He burst into the newborn nursery the next day, fresh from the airport and still wearing his army fatigues. He grabbed the first child he saw, raised him to heaven, and christened him Martin, Martin Boyle. The child already had a name — Ahmad — and this caused quite a commotion. A husky nurse yanked the double-named brown kid from Dad and pointed to the bluish boy in the corner. Dad said he’d never been so proud.
He scooped me into strong arms, as every firstborn male born into the Boyle clan has been scooped. He
spoke the words every firstborn Boyle has heard:
“I name you Martin.”
And for the first time in my brief life, I cried.
I drop my fork with a clink. Mom’s holler interrupts her own spaghetti story, and she scurries over to the cowbell that hangs above the kitchen sink. Lani and I cover our ears.
Mom sounds the alarm. Children beware. Get off the tracks, a train rumbles near.
She feels them coming deep in her bowels. I’m not sure where exactly that is, but her saying the b-word makes me squirm.
Of course, there are no children on the tracks, but Mom says she sleeps better knowing she did her part.
“What if?” She points to the three of us in turn. “What if there had been children at play on the rails? And they were deaf or dead? And the railmen fell asleep and rounded the bend?” She folds her arms and raises eyebrows in victory. “What would you say then?”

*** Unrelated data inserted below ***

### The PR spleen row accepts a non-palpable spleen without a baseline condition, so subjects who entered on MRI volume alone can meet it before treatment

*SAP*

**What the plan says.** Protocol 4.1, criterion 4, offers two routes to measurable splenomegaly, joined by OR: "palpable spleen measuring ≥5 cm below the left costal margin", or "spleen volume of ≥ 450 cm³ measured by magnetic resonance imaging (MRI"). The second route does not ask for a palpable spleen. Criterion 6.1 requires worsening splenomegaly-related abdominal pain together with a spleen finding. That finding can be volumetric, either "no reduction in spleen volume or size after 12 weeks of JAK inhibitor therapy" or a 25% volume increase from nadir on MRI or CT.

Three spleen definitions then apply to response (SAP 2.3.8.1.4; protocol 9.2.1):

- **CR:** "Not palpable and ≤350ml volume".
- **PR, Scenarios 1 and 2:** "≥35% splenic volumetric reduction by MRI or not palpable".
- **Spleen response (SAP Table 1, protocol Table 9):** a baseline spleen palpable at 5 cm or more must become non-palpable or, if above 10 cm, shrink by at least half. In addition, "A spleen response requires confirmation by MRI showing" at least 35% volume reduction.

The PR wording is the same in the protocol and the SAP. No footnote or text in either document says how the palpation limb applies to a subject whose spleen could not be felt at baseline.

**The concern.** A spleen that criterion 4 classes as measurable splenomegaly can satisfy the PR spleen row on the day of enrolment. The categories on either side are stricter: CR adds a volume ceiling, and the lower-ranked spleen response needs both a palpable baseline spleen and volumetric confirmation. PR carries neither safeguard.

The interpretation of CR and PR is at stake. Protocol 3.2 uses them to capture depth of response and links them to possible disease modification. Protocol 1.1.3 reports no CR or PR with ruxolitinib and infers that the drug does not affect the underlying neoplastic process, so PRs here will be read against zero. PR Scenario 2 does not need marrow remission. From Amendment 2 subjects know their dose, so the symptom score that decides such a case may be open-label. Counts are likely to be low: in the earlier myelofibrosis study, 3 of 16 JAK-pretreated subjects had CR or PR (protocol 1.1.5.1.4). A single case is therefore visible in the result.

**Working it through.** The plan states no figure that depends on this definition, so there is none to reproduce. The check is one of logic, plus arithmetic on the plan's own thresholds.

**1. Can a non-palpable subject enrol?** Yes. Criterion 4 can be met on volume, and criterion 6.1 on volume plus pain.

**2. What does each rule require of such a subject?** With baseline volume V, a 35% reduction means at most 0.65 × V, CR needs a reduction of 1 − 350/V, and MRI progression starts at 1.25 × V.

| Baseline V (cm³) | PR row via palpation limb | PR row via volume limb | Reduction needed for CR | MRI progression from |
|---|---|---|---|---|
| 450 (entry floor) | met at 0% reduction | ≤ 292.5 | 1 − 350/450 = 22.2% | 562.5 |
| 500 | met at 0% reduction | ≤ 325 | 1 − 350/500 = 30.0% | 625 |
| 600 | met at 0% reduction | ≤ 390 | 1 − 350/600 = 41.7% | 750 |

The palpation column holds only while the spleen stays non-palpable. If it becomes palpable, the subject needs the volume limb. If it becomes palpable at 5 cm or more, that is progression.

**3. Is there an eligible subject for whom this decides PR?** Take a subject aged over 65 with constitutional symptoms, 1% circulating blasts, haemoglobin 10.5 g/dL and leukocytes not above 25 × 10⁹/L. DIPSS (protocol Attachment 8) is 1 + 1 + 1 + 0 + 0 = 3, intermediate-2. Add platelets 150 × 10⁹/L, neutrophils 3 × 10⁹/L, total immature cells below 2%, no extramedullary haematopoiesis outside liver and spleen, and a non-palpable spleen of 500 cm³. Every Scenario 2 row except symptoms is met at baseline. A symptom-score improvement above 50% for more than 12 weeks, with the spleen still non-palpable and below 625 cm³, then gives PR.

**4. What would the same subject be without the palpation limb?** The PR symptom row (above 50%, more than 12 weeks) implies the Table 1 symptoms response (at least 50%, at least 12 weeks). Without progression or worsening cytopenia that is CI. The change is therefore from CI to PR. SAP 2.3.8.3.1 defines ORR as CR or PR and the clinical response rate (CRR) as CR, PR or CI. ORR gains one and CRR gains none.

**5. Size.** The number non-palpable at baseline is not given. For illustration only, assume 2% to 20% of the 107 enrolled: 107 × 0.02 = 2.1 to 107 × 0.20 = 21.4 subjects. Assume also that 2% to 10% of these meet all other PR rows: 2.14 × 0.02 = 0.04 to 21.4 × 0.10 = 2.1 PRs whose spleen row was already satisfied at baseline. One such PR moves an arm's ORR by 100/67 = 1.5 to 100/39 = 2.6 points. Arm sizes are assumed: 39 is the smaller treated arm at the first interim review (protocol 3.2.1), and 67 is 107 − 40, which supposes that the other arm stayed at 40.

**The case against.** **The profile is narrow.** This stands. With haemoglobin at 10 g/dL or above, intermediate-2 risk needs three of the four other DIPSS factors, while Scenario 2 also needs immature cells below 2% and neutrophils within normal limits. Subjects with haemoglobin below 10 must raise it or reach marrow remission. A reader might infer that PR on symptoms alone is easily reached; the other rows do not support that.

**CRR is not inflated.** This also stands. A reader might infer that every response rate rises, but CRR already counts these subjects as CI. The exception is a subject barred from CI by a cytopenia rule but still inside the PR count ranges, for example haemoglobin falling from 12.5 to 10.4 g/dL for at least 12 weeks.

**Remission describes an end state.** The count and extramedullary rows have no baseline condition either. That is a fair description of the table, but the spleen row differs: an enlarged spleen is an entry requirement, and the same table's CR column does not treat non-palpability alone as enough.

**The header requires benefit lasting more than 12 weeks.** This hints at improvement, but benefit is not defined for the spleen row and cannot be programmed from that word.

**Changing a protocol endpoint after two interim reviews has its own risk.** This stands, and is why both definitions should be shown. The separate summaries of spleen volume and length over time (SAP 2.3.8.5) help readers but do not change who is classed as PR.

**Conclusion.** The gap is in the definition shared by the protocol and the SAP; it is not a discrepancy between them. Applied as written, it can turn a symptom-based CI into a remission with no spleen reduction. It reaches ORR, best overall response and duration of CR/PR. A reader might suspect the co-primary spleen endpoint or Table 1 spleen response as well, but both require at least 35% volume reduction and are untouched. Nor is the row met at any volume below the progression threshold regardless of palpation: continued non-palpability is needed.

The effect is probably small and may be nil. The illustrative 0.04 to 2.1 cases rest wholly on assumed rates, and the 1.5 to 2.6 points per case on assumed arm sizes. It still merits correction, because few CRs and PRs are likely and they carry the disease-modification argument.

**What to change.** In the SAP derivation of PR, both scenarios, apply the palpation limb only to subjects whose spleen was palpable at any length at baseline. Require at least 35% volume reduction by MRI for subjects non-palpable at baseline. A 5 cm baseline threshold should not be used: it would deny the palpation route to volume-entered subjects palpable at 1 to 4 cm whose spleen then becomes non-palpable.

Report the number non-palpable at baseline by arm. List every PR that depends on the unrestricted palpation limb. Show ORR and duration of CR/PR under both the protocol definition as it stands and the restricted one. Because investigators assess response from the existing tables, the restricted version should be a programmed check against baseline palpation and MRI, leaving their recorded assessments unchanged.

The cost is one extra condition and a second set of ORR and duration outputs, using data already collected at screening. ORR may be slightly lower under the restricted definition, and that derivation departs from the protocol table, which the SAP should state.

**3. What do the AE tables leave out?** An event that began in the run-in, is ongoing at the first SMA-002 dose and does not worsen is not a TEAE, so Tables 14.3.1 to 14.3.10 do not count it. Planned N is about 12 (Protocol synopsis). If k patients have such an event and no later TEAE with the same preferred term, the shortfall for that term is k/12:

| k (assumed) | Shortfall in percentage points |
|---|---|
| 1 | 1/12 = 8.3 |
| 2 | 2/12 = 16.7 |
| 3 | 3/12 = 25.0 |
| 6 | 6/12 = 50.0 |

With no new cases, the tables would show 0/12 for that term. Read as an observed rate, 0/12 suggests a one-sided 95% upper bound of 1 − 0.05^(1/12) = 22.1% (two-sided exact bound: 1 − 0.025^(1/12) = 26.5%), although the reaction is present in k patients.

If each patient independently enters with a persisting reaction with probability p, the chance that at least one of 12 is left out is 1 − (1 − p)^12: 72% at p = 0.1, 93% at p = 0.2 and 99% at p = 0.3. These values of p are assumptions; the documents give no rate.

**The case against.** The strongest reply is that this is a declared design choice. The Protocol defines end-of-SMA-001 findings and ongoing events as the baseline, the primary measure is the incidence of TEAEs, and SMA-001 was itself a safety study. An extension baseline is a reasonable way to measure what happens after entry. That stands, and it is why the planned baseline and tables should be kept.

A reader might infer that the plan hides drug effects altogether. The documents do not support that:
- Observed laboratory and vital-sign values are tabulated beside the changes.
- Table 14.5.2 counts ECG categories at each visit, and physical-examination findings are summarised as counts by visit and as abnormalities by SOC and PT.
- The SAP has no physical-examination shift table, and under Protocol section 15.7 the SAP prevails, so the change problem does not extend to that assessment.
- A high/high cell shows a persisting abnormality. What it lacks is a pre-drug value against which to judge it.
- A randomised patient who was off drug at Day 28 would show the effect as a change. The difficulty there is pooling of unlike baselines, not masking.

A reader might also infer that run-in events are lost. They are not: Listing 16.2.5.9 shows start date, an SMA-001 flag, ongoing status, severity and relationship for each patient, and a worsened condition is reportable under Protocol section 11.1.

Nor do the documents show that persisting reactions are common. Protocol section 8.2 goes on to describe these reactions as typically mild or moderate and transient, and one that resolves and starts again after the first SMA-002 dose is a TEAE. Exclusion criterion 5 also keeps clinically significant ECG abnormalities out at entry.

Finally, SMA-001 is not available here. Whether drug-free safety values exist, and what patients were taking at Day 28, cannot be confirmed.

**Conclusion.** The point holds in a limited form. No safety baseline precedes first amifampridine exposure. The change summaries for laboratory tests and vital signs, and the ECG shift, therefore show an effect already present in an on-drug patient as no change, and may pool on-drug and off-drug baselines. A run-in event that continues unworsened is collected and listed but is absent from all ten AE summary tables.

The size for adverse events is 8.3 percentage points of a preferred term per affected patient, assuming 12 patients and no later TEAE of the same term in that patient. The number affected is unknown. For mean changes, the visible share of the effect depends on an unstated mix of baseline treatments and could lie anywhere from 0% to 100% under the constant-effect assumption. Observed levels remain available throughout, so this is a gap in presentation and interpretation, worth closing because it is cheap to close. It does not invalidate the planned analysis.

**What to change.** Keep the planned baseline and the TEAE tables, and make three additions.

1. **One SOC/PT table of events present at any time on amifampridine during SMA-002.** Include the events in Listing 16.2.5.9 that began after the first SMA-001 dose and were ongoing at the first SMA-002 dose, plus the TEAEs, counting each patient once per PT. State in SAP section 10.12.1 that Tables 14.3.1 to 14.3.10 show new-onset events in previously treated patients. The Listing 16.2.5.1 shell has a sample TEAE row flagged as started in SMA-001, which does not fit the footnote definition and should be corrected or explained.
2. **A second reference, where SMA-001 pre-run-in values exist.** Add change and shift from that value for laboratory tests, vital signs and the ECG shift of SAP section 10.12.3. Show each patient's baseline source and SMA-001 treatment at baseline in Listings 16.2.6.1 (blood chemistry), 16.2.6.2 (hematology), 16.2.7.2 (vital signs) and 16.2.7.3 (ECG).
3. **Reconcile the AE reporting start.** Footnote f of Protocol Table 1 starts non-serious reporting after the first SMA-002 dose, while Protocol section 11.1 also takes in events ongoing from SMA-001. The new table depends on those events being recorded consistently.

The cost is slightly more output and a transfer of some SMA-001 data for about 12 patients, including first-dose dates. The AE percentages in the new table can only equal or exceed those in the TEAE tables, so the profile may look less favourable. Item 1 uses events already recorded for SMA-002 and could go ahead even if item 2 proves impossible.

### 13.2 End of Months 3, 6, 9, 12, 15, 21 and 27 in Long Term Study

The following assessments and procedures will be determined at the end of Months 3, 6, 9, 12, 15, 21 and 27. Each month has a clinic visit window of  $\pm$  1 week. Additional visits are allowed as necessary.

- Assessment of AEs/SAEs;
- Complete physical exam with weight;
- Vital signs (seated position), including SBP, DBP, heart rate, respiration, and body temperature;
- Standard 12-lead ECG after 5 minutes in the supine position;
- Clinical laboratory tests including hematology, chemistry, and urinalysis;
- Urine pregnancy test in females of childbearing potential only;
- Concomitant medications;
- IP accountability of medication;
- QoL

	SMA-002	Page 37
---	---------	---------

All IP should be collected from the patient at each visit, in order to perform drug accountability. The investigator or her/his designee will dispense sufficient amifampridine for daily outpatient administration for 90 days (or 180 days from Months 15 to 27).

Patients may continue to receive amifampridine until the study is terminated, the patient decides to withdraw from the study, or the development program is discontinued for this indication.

Lani shrugs. “Deaf kids couldn’t hear your bell and dead ones don’t need to?”
Mom puffs out air, plops down in her chair. “But my conscience is clear.”
Clearly disturbed. Clearly paranoid. So yeah, clear.
But Mom’s right about one thing. There are trains. Lots of them. House rattlers that rumble so near our home, the glasses tinkle in the cupboard.
It’s what comes from living In Between, in the no-man’s-land between downtown and the suburbs. It’s an odd middle place filled with steel factories and smokestacks and train yards. It’s where the Burlington line tires of heading north, hangs a U-ey, and heads west. And in the middle of the concrete and steel stand six old houses, built before there was concrete or steel. Huge houses that don’t belong.